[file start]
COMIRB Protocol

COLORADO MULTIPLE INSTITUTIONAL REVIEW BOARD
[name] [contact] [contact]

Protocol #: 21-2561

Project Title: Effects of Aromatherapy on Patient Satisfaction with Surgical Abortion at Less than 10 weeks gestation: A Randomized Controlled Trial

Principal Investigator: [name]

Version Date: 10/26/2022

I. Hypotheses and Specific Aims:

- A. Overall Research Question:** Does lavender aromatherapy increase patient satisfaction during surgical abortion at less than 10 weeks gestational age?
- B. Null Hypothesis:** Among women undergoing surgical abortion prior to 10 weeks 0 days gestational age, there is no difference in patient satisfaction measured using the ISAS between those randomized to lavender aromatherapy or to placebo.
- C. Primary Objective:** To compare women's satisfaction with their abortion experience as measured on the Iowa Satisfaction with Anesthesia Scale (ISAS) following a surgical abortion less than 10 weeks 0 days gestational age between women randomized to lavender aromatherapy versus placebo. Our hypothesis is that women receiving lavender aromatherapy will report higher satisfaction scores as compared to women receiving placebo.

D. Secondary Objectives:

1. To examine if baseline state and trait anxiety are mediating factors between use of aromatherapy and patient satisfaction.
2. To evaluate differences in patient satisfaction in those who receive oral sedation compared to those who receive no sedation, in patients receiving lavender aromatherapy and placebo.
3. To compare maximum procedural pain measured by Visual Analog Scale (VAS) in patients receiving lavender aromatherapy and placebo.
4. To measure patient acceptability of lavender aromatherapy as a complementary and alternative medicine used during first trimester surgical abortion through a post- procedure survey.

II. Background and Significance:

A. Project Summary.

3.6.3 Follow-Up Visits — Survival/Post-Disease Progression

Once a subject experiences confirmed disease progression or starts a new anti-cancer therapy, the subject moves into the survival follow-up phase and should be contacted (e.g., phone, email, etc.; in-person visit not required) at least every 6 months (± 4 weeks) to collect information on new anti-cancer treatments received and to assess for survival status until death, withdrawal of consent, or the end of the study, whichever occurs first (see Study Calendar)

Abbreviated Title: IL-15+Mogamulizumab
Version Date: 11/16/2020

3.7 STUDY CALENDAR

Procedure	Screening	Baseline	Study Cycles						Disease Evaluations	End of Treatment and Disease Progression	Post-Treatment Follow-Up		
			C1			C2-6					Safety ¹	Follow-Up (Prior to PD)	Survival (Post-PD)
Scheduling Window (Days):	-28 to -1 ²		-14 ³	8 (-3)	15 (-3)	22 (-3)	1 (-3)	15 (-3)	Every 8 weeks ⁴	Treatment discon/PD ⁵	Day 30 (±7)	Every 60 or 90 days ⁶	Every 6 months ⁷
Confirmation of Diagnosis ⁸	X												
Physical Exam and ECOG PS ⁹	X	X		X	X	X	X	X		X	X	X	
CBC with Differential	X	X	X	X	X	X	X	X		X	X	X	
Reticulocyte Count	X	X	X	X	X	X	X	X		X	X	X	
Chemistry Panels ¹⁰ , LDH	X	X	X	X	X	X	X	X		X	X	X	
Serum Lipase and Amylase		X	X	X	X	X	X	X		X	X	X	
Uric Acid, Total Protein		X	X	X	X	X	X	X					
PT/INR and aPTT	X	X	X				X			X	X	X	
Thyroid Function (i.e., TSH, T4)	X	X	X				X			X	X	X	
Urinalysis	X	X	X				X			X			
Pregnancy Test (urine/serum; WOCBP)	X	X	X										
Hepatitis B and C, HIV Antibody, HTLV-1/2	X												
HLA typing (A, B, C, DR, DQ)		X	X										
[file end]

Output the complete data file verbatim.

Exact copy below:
COMIRB Protocol

COLORADO MULTIPLE INSTITUTIONAL REVIEW BOARD
[name] [contact] [contact]

Protocol #: 21-2561

Project Title: Effects of Aromatherapy on Patient Satisfaction with Surgical Abortion at Less than 10 weeks gestation: A Randomized Controlled Trial

Principal Investigator: [name]

Version Date: 10/26/2022

I. Hypotheses and Specific Aims:

- A. Overall Research Question:** Does lavender aromatherapy increase patient satisfaction during surgical abortion at less than 10 weeks gestational age?
- B. Null Hypothesis:** Among women undergoing surgical abortion prior to 10 weeks 0 days gestational age, there is no difference in patient satisfaction measured using the ISAS between those randomized to lavender aromatherapy or to placebo.
- C. Primary Objective:** To compare women's satisfaction with their abortion experience as measured on the Iowa Satisfaction with Anesthesia Scale (ISAS) following a surgical abortion less than 10 weeks 0 days gestational age between women randomized to lavender aromatherapy versus placebo. Our hypothesis is that women receiving lavender aromatherapy will report higher satisfaction scores as compared to women receiving placebo.

D. Secondary Objectives:

1. To examine if baseline state and trait anxiety are mediating factors between use of aromatherapy and patient satisfaction.
2. To evaluate differences in patient satisfaction in those who receive oral sedation compared to those who receive no sedation, in patients receiving lavender aromatherapy and placebo.
3. To compare maximum procedural pain measured by Visual Analog Scale (VAS) in patients receiving lavender aromatherapy and placebo.
4. To measure patient acceptability of lavender aromatherapy as a complementary and alternative medicine used during first trimester surgical abortion through a post- procedure survey.

II. Background and Significance:

A. Project Summary.

3.6.3 Follow-Up Visits — Survival/Post-Disease Progression

Once a subject experiences confirmed disease progression or starts a new anti-cancer therapy, the subject moves into the survival follow-up phase and should be contacted (e.g., phone, email, etc.; in-person visit not required) at least every 6 months (± 4 weeks) to collect information on new anti-cancer treatments received and to assess for survival status until death, withdrawal of consent, or the end of the study, whichever occurs first (see Study Calendar)

Abbreviated Title: IL-15+Mogamulizumab
Version Date: 11/16/2020

3.7 STUDY CALENDAR

Procedure	Screening	Baseline	Study Cycles						Disease Evaluations	End of Treatment and Disease Progression	Post-Treatment Follow-Up		
			C1			C2-6					Safety ¹	Follow-Up (Prior to PD)	Survival (Post-PD)
Scheduling Window (Days):	-28 to -1 ²		-14 ³	8 (-3)	15 (-3)	22 (-3)	1 (-3)	15 (-3)	Every 8 weeks ⁴	Treatment discon/PD ⁵	Day 30 (±7)	Every 60 or 90 days ⁶	Every 6 months ⁷
Confirmation of Diagnosis ⁸	X												
Physical Exam and ECOG PS ⁹	X	X		X	X	X	X	X		X	X	X	
CBC with Differential	X	X	X	X	X	X	X	X		X	X	X	
Reticulocyte Count	X	X	X	X	X	X	X	X		X	X	X	
Chemistry Panels ¹⁰ , LDH	X	X	X	X	X	X	X	X		X	X	X	
Serum Lipase and Amylase		X	X	X	X	X	X	X		X	X	X	
Uric Acid, Total Protein		X	X	X	X	X	X	X					
PT/INR and aPTT	X	X	X				X			X	X	X	
Thyroid Function (i.e., TSH, T4)	X	X	X				X			X	X	X	
Urinalysis	X	X	X				X			X			
Pregnancy Test (urine/serum; WOCBP)	X	X	X										
Hepatitis B and C, HIV Antibody, HTLV-1/2	X												
HLA typing (A, B, C, DR, DQ)		X	X										